"Here," said their thoughtful friend, "is the nest that Niddie Thrushand Daisy Thrush built for themselves a year ago. They have now gone tolive in a wood across the big river, so you are welcome to their oldhome. It is almost as good as new, and there is no rent to pay."

  "It's awfully small!" said Chubbins.

  "Chut-chut!" twittered Policeman Bluejay. "Remember you are notchildren now, but skylarks, and that this is a thrush's nest. Try it,and you are sure to find it will fit you exactly."

  So Twinkle and Chubbins flew into the "house" and nestled their bodiesagainst its soft lining and found that their friend was right. Whenthey were cuddled together, with their slender legs tucked into thefeathers of their breasts, they just filled the nest to the brim, andno more room was necessary.

  "Now, I'll mark the nest for you, so that everyone will know you claimit," said the policeman; and with his bill he pecked a row of smalldots in the bark of the limb, just beside the nest. "I hope you will bevery happy here, and this afternoon I will bring some friends to meetyou. So now good-bye until I see you again."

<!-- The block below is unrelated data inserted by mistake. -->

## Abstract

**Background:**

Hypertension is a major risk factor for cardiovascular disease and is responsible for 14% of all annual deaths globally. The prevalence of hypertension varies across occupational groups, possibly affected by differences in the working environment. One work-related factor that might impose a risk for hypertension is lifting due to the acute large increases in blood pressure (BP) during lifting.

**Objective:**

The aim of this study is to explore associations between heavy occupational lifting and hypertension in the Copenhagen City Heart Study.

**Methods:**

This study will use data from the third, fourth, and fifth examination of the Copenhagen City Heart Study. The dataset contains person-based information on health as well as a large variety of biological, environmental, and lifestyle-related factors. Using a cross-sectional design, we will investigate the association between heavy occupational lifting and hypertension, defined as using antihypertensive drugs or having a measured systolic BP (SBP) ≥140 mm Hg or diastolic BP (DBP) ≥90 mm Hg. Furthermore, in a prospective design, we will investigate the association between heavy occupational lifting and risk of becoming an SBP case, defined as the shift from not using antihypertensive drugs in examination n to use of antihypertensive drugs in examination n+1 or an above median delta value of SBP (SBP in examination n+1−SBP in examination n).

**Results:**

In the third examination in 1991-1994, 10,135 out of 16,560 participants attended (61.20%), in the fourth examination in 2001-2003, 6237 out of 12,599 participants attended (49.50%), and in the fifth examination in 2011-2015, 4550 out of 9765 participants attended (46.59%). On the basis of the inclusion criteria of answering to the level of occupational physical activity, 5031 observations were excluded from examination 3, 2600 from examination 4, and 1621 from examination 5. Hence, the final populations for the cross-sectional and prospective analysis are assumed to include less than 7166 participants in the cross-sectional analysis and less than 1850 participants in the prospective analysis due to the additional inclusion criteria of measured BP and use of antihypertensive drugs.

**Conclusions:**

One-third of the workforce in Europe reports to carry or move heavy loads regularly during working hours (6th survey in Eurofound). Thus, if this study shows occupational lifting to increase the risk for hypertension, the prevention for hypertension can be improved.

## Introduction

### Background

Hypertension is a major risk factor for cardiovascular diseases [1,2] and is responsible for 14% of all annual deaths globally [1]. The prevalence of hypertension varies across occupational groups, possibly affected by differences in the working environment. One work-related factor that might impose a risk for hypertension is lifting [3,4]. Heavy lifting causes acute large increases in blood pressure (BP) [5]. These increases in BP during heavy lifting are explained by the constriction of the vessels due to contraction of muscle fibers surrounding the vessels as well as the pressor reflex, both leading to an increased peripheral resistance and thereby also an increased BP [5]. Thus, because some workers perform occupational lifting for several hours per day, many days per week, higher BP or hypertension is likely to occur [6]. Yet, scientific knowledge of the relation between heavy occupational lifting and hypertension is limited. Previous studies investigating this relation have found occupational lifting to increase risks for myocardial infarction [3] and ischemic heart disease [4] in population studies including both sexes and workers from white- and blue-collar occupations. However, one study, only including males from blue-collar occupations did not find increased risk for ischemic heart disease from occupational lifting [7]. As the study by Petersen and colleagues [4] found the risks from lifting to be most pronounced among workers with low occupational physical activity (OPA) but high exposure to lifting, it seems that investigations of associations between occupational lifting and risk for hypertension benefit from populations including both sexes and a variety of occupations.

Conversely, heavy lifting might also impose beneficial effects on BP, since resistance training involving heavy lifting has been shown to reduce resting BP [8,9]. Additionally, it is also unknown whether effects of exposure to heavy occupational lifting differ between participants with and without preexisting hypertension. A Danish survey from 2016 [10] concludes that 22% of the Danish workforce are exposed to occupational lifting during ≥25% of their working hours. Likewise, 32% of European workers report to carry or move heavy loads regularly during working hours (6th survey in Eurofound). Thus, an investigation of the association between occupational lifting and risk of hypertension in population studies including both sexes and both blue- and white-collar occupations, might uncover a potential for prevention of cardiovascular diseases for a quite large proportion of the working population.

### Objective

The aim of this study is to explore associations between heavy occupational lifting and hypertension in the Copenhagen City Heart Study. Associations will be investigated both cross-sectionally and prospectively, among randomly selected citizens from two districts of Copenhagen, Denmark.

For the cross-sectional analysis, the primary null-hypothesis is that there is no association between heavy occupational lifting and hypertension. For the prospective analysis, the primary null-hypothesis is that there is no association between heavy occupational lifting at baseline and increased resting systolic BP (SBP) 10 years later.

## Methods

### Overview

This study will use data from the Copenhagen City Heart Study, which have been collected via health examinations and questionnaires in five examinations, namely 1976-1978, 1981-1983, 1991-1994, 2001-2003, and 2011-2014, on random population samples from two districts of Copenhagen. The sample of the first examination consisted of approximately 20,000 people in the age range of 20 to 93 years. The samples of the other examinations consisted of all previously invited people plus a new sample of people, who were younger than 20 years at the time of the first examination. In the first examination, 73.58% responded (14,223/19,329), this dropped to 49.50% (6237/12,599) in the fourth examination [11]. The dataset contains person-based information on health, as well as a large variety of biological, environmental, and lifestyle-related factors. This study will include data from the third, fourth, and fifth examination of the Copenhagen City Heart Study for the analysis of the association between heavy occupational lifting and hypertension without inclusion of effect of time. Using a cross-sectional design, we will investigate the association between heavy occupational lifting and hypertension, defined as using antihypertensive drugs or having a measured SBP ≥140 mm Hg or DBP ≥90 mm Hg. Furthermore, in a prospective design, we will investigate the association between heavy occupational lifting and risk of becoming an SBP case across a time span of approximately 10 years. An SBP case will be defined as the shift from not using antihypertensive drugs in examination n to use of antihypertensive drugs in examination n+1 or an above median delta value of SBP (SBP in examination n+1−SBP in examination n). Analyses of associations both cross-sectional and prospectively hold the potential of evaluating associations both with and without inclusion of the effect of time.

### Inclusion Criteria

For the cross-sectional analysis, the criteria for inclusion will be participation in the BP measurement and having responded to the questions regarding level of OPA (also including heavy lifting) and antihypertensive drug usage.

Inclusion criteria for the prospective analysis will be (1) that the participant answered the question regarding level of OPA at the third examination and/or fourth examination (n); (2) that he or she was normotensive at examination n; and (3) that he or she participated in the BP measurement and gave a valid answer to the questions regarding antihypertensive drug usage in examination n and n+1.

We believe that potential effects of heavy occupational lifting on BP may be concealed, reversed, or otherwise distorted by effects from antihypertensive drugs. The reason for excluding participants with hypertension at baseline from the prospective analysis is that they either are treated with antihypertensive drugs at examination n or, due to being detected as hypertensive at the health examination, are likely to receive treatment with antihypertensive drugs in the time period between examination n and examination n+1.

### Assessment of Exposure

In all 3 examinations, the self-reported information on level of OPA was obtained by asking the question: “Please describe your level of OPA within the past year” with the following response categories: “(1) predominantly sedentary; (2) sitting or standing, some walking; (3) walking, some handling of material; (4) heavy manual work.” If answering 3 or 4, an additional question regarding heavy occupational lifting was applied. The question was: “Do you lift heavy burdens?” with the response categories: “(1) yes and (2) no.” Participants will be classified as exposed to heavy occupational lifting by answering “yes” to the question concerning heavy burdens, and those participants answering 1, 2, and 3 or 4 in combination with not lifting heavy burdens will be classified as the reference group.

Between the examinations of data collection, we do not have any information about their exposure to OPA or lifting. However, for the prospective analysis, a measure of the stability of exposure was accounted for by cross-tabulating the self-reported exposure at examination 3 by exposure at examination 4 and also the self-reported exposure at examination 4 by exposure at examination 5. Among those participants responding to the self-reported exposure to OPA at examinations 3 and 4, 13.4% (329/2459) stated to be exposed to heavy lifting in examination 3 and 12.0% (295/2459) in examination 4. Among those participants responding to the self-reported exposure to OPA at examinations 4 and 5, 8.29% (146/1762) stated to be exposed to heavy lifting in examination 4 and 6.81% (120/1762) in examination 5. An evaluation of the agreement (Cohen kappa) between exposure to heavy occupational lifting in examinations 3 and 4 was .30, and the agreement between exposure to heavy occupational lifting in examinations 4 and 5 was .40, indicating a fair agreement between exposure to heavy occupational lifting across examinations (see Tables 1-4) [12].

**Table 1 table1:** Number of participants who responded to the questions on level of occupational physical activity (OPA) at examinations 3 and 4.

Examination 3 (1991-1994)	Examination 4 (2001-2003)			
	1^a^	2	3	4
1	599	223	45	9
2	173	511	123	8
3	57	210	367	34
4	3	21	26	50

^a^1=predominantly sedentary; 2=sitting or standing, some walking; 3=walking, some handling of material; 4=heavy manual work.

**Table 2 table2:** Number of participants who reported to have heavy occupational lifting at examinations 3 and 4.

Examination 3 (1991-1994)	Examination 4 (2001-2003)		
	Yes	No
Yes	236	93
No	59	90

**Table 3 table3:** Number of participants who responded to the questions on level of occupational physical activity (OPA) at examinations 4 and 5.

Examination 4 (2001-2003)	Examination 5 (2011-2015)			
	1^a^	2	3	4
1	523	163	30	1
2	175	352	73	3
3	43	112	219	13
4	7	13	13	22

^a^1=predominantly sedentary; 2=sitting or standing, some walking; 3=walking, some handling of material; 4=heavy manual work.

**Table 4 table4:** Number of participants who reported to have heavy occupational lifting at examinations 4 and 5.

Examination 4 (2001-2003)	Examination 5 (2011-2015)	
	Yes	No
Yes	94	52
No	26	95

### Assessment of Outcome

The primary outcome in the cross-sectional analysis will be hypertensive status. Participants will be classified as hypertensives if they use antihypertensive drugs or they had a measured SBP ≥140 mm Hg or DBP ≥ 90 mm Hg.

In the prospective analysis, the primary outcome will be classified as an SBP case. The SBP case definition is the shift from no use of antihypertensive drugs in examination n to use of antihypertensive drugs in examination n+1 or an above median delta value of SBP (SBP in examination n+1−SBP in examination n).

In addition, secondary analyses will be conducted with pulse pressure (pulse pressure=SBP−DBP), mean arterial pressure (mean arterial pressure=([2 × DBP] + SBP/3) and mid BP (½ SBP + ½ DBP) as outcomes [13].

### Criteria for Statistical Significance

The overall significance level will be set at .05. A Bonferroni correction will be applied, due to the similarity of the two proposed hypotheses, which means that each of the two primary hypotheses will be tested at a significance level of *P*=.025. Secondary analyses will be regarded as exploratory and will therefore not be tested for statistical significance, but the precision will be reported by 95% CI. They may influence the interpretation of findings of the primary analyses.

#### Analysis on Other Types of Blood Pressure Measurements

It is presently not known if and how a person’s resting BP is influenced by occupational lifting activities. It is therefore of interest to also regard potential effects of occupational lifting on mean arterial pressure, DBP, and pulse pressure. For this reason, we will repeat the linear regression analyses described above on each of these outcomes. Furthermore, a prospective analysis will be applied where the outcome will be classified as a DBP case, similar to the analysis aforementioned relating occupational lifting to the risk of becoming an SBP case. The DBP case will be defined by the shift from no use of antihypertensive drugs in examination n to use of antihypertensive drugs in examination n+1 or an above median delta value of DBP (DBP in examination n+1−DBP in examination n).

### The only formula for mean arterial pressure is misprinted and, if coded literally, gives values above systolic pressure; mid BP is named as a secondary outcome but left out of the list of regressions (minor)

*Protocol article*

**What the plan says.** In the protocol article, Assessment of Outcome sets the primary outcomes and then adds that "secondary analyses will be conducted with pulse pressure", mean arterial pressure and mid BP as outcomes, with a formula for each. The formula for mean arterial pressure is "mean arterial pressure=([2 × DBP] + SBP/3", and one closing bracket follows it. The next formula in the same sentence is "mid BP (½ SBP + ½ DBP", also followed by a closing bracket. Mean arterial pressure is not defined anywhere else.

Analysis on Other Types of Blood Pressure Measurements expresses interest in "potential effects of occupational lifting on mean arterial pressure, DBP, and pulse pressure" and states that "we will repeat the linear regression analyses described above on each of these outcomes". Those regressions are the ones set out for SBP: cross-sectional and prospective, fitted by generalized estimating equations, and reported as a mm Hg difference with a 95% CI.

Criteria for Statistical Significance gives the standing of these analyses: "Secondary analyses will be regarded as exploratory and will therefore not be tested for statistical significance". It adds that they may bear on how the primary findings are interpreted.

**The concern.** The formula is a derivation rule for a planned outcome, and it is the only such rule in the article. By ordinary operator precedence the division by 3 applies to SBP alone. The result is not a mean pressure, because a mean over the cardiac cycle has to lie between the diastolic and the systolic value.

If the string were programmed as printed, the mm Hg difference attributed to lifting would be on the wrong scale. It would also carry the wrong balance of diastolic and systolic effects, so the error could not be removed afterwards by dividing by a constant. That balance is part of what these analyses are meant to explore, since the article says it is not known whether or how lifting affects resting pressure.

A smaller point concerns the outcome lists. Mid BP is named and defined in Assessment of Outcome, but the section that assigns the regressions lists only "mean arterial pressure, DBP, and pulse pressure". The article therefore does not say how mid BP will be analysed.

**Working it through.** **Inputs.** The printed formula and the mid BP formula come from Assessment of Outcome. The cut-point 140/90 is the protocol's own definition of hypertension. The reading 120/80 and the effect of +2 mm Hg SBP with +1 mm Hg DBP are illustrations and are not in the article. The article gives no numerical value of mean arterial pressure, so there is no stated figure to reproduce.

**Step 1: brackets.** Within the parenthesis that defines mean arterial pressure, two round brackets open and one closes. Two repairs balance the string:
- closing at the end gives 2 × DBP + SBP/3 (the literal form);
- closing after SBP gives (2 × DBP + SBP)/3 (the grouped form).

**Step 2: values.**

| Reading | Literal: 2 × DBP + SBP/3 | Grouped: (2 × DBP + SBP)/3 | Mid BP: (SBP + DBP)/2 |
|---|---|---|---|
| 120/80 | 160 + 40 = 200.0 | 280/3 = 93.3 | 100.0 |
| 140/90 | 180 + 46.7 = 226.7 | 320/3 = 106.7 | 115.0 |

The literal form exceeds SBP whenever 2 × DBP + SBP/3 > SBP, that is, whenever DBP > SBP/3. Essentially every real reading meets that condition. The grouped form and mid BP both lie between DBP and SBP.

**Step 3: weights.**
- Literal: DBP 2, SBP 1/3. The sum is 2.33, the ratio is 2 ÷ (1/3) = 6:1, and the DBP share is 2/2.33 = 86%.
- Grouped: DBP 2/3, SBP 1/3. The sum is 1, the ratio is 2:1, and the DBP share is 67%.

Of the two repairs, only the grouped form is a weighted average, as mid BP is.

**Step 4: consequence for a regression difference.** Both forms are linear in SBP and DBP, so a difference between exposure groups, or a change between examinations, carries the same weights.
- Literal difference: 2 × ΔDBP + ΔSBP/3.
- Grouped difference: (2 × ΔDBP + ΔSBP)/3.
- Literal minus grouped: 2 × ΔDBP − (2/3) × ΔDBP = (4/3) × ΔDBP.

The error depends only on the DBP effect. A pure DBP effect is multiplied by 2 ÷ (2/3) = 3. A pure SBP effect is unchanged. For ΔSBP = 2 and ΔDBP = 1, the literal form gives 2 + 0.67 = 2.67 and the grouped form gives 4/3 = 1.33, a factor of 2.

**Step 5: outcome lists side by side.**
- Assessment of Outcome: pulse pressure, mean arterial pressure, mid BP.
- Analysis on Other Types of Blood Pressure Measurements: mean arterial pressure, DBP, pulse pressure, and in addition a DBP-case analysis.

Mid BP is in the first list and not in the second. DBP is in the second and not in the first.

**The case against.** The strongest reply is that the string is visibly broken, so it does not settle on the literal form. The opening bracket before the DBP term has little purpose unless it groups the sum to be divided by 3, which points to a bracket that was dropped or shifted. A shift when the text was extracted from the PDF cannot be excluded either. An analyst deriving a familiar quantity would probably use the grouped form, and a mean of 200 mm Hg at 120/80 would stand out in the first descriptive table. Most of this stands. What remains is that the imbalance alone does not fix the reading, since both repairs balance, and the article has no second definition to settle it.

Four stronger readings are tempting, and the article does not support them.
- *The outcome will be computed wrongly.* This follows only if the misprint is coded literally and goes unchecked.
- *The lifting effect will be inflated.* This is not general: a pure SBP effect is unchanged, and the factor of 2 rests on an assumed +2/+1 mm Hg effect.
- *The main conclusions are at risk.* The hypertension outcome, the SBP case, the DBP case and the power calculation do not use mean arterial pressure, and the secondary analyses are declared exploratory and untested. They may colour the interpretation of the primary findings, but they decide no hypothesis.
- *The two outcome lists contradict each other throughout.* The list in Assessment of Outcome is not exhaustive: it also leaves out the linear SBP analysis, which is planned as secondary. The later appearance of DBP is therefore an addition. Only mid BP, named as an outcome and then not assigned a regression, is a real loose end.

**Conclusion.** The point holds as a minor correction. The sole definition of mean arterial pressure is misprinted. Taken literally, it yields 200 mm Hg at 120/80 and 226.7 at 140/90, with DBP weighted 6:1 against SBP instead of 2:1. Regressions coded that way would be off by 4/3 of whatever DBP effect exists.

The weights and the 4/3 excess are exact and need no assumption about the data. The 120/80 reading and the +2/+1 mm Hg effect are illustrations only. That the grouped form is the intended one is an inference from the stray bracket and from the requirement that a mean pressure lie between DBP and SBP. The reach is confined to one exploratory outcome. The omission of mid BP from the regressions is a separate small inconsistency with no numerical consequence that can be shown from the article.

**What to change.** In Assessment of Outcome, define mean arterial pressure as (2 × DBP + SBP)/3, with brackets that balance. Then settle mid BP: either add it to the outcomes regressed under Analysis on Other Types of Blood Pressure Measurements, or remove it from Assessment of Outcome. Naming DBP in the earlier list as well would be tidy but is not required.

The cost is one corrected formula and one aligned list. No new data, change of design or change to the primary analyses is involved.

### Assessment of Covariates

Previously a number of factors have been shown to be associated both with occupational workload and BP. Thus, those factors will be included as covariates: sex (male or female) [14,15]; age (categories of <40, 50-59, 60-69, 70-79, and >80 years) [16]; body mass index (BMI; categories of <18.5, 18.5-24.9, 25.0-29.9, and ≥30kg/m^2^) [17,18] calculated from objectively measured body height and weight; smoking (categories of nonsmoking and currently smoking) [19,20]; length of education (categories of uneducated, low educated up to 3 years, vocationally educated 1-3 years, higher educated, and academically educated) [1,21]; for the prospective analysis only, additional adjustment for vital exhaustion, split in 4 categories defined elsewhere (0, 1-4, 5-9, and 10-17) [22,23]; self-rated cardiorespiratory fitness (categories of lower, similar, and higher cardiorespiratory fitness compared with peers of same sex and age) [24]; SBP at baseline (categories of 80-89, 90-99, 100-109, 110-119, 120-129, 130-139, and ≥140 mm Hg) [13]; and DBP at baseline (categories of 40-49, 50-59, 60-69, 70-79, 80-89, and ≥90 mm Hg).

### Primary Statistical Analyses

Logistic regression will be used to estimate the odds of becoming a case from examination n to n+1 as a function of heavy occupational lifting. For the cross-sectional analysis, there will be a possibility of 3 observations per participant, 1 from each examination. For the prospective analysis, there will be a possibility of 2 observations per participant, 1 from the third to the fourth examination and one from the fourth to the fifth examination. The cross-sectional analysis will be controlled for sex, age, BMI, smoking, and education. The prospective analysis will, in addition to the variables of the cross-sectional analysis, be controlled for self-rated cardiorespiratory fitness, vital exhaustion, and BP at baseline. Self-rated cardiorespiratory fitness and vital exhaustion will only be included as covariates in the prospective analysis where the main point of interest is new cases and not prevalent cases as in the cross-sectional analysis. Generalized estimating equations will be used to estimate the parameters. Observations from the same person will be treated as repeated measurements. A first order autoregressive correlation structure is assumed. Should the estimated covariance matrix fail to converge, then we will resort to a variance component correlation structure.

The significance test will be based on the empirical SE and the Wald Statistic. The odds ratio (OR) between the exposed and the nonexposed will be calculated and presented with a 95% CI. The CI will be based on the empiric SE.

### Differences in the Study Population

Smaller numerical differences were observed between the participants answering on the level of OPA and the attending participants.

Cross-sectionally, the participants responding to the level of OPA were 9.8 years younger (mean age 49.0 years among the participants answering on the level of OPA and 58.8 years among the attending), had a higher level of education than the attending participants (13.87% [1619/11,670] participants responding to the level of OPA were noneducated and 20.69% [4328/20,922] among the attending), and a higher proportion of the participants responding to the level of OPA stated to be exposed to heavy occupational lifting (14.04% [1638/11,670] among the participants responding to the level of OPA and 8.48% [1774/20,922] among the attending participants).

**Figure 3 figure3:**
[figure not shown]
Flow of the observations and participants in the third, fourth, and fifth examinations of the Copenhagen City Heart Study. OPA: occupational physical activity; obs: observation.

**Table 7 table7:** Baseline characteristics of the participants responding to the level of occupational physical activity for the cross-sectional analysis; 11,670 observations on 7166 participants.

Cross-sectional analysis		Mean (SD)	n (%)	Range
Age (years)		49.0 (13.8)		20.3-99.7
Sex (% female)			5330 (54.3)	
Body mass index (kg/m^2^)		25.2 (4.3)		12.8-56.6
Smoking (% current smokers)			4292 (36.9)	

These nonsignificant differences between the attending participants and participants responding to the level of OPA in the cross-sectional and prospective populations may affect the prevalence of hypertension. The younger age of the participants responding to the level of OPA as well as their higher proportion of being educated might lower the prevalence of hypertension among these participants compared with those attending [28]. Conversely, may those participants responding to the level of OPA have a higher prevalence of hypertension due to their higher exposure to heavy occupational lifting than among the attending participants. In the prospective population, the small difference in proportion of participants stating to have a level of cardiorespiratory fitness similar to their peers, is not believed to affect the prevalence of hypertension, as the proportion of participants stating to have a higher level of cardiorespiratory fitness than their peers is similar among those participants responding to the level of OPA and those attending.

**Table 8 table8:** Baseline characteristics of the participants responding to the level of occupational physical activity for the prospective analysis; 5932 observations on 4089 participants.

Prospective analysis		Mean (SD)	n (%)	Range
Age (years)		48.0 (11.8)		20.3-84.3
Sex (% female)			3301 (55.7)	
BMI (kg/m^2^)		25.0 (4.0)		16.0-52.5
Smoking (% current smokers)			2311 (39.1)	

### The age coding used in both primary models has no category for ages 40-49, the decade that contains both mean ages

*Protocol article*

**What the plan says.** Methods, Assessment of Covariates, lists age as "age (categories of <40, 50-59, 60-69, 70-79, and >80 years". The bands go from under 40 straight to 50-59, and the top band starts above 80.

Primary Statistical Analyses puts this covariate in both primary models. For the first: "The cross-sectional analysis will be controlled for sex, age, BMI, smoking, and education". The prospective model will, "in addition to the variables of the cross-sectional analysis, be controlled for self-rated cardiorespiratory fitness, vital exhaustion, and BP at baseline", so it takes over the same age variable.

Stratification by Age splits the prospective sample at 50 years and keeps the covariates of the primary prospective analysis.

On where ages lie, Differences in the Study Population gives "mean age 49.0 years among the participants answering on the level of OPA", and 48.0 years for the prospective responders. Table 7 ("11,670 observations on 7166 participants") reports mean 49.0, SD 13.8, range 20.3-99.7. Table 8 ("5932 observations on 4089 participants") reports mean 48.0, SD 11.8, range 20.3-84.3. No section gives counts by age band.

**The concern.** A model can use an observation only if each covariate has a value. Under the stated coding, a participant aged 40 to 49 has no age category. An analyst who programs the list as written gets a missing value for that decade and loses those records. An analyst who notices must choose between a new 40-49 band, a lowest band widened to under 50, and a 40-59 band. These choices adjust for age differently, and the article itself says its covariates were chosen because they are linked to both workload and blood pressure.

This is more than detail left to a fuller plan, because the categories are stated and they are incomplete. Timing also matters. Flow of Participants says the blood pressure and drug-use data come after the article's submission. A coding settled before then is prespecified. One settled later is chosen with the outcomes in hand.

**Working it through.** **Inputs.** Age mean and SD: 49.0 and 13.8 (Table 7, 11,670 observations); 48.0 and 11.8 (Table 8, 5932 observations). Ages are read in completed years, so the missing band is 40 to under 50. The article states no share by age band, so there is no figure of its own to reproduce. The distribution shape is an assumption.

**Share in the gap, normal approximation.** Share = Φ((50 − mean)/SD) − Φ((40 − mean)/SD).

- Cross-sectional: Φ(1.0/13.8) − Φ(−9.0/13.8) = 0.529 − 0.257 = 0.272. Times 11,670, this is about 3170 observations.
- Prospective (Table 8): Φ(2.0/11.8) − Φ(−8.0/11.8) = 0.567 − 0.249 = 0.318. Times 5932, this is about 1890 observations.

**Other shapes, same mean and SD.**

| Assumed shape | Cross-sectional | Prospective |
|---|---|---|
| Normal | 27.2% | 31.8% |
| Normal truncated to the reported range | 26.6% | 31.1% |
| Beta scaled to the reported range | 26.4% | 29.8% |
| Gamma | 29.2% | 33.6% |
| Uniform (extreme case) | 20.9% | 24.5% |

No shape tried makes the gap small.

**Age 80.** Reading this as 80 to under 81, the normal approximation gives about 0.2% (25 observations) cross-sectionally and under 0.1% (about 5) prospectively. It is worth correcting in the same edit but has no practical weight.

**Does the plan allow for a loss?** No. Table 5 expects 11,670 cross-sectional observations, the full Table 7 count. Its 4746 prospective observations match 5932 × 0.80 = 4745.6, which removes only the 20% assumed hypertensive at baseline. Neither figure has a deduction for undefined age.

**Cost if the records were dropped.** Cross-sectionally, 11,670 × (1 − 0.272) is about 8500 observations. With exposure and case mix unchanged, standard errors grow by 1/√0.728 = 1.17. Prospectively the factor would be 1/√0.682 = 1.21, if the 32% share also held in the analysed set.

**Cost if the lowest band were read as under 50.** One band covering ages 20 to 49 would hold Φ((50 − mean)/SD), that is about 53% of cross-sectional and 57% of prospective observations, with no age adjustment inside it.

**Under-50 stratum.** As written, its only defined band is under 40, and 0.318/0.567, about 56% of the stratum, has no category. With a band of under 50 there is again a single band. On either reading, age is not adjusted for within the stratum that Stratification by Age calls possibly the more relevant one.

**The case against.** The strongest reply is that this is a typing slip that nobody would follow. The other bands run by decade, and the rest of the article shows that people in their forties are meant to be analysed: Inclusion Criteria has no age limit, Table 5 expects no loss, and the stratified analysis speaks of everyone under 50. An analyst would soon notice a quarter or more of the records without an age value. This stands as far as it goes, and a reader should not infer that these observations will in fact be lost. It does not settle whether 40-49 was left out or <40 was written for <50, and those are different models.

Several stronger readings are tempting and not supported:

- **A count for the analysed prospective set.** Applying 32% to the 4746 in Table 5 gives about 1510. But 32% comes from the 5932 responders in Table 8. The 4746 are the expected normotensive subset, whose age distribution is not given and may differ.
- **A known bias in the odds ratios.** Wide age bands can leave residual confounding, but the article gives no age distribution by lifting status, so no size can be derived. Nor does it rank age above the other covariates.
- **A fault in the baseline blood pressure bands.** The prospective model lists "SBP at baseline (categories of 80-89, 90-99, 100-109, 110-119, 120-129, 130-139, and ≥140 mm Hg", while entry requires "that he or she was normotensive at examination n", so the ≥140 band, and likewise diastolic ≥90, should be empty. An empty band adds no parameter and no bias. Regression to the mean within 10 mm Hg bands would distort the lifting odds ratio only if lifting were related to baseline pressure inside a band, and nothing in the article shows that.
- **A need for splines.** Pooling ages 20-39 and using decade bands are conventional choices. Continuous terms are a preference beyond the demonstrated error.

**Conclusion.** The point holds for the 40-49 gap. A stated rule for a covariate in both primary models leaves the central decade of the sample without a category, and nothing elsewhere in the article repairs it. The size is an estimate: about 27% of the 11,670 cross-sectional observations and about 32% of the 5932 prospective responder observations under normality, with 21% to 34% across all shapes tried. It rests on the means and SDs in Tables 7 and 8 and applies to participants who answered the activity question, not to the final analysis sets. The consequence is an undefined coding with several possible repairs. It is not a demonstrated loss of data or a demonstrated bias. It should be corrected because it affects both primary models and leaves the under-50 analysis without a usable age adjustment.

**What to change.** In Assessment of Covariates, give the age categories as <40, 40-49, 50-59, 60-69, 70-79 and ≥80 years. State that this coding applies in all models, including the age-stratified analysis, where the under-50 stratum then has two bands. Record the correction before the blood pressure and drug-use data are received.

"Wait!" cried Chubbins. "What are we going to eat?"

  "Eat!" answered the bluejay, as if surprised. "Why, you may feast uponall the good things the forest offers--grubs, beetles, worms, andbutterfly-eggs."

  "Ugh!" gasped Chubbins. "It makes me sick to just think of it."

  "What!"

  "You see," said Twinkle, "we are not _all_ birds, Mr. Bluejay, as youare; and that makes a big difference. We have no bills to pick up thethings that birds like to eat, and we do not care for the same sort offood, either."

  "What _do_ you care for?" asked the policeman, in a puzzled voice.

  "Why, cake and sandwitches, and pickles, and cheese, such as we had inour basket. We couldn't _eat_ any live things, you see, because we arenot used to it."

  The bluejay became thoughtful.

  "I understand your objection," he said, "and perhaps you are right, nothaving good bird sense because the brains in your heads are still humanbrains. Let me see: what can I do to help you?"

  The children did not speak, but watched him anxiously.